The Lakhmids remained influential throughout the sixth century. Nevertheless, in 602, the last Lakhmid king, al-Nu'man III ibn al-Mundhir, was put to death by the Sasanian emperor Khosrow II because of a false suspicion of treason, and the Lakhmid kingdom was annexed.

It is now widely believed that the annexation of the Lakhmid kingdom was one of the main factors behind the fall of the Sasanian Empire and the Muslim conquest of Persia as the Sasanians being defeated in the Battle of Hira by Khalid ibn al-Walid.[1] At that point, the city was abandoned and its materials were used to reconstruct Kufa, its exhausted twin city.

Arab-Persian War[edit]

The Battle of Dhi Qar (Arabic: يوم ذي قار‎‎), a pre-Islamic battle, pitted the Arabs of southern Iraq against the Sasanian army around 609.

According to the Arab historian Abu ʿUbaidah (d. 824), Khosrow II was angry with the king, al-Nu'man III ibn al-Mundhir, for refusing to give him his daughter in marriage, and therefore imprisoned him. Subsequently, Khosrow sent troops to recover the Nu'man family armor, but Hani ibn Mas'ud (Nu'man's friend) refused, and the Arab forces of the Sasanian Empire were annihilated at the battle of Dhi Qar, near Hira, the capital of the Lakhmids. Hira stood just south of what is now the Iraqi city of Kufa.

Lakhmid Kingdom facts[edit]

Lakhmid rulers[edit]

# Ruler Reign
1 'Amr I ibn Adi 268–295
2 Imru' al-Qays I ibn 'Amr 295–328
3 'Amr II ibn Imru' al-Qays 328–363
4 Aws ibn Qallam (non-dynastic) 363–368
5 Imru' al-Qays II ibn 'Amr 368–390
6 al-Nu'man I ibn Imru' al-Qays 390–418
7 al-Mundhir I ibn al-Nu'man 418–462
8 al-Aswad ibn al-Mundhir 462–490
9 al-Mundhir II ibn al-Mundhir 490–497
10 al-Nu'man II ibn al-Aswad 497–503
11 Abu Ya'fur ibn Alqama (non-dynastic, uncertain) 503–505
12 al-Mundhir III ibn al-Nu'man 503/5–554
13 'Amr III ibn al-Mundhir 554–569
14 Qabus ibn al-Mundhir 569–573
15 Suhrab (Persian governor) 573–574
16 al-Mundhir IV ibn al-Mundhir 574–580
17 al-Nu'man III ibn al-Mundhir 580–602
18 Iyas ibn Qabisah al-Ta'i (non-dynastic)
with Nakhiragan (Persian governor)
19 Azadbeh (Persian governor)
followed by the Muslim conquest of Persia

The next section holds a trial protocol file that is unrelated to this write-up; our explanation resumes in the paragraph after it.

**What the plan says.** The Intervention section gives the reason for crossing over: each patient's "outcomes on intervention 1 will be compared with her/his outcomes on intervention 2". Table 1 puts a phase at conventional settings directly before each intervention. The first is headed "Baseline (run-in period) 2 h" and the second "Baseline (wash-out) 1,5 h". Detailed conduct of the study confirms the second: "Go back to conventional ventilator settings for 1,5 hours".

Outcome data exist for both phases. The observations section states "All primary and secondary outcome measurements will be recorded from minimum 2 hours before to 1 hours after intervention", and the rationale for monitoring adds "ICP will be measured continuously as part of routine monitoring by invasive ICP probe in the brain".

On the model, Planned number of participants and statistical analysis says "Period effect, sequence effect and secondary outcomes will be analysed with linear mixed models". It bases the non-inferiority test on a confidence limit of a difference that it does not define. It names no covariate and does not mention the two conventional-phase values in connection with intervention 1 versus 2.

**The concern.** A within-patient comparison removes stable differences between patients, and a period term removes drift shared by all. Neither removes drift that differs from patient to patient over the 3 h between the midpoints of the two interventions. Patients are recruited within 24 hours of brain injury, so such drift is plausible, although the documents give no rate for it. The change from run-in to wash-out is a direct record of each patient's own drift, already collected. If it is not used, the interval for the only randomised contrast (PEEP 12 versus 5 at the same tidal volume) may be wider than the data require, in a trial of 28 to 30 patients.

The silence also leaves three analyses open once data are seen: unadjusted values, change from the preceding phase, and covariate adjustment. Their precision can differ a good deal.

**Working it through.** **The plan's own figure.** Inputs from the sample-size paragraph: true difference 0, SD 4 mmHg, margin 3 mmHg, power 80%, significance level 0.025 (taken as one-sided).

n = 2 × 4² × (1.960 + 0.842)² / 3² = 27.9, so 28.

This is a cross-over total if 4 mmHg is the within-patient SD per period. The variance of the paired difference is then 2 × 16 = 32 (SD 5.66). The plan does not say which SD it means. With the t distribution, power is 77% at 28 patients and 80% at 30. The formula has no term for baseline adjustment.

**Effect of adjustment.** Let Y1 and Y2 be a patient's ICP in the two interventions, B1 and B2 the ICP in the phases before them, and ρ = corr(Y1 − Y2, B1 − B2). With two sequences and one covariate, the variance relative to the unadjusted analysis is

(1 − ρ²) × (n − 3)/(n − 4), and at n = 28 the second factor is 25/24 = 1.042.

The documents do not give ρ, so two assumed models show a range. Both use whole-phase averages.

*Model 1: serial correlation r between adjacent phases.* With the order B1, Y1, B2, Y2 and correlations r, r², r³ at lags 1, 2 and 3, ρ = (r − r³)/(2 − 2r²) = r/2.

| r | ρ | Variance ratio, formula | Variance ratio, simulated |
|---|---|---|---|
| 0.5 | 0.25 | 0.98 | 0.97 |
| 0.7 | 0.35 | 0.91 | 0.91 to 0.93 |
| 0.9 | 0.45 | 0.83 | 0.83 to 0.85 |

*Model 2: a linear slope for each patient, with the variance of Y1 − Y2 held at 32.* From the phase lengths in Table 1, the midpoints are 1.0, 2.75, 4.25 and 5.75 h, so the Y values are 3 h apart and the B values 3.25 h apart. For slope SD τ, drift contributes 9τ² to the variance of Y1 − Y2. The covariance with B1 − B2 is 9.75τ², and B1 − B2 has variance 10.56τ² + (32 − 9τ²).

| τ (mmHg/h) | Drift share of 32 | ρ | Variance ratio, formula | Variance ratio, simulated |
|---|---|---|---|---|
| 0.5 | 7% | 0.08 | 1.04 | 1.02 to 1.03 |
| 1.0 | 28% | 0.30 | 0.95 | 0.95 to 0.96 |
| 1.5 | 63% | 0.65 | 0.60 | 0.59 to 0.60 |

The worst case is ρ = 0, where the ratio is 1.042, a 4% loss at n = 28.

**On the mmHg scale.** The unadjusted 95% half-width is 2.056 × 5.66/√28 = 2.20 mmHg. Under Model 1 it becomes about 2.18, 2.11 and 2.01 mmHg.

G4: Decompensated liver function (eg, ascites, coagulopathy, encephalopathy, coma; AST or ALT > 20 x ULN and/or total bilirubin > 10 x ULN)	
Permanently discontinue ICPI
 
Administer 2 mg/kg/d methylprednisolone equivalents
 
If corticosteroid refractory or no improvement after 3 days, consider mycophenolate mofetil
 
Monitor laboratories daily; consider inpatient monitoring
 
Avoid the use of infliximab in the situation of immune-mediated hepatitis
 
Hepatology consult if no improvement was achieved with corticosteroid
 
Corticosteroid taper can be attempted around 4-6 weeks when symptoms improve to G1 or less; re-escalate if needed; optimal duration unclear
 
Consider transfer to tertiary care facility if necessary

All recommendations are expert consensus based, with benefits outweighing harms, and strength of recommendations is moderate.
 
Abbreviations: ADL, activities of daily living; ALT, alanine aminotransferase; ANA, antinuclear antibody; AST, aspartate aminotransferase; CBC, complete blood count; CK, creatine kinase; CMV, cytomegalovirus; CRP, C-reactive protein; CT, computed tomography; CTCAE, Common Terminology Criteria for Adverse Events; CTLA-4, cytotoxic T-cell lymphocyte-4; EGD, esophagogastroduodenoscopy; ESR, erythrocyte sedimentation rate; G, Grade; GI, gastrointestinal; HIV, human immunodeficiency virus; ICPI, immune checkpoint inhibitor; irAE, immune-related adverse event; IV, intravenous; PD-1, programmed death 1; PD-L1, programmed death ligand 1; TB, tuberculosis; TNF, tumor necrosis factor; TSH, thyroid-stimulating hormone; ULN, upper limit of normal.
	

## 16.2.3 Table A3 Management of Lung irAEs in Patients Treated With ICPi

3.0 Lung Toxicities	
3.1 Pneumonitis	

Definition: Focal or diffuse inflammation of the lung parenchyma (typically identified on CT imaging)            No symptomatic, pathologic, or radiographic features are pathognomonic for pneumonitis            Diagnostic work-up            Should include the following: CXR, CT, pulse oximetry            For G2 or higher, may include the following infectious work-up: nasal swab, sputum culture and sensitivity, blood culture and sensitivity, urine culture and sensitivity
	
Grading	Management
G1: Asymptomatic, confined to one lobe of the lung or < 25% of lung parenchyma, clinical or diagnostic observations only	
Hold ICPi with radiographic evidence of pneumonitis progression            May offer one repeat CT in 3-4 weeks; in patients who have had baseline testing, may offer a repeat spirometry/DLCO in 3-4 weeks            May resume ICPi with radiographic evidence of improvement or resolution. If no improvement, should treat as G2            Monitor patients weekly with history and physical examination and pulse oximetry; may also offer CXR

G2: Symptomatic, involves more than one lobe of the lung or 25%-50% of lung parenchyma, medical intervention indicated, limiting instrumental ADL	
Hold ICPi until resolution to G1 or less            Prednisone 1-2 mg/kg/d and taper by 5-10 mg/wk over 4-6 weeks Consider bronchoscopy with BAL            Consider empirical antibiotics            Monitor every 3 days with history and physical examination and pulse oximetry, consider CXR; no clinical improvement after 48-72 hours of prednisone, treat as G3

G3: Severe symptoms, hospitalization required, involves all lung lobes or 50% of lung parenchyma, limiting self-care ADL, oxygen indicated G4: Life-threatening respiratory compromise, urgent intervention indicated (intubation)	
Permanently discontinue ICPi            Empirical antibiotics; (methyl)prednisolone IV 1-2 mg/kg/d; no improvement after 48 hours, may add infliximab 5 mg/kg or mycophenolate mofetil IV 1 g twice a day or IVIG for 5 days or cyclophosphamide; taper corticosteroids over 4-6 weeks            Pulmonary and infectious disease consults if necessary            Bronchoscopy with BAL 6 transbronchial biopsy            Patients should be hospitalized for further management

Al Mandhari / Al Na'amani families[edit]

The "Mandhari and Na'amani tribes" are the main descendants of the Lakhmids in the Persian Gulf. They are, for the most part, the same family with superficial, simple differences. The main difference is that the Na'amani family traces its lineage back to al-Nu'man III ibn al-Mundhir while the Mandhari family traces it back to his grandfather: king al-Mundhir ibn Imr'u alQais, but a significant number of members of the Al Mandhari tribe are descendants of king al-Nu'man III ibn al-Mundhir. Both families are mainly situated in the Iraq, Yemen, the United Arab Emirates, and the Sultanate Of Oman. Both families are well known for their members engaging in merchantry and judicial responsibilities.

Al Abbadi dynasty[edit]

This family in particular descends from the Lakhmids that ruled the historical area of modern day Andalusia: Al-Andalus, known as the Abbadids. Members of this family are restricted to the descendants of the grandfather of powerful Abbabid king, Abu al-Qasim Muhammad ibn Abbad, who is said to be a descendant of the Lakhmid king AlNu'man III ibn AlMundhir, which makes the members of this dynasty members of the Na'amani and Mandhari families by phylogeny.[2] This Dynasty is extinguished in male line with Prince Rashid and Prince Al-Radi that were killed. The most prominent member of the Abbadids was king Al'Mutamid ibn Abbad, who was the ruler of taifa of Seville, which was the biggest and most illustrious of all Muslim tai'fas of Andalusia. His shrine is in Morocco, particularly in Marrakesh.[3]

See also[edit]



External links[edit]

  • Al Sejel el Arslaneh (the book of the history of the Arslan dynasty)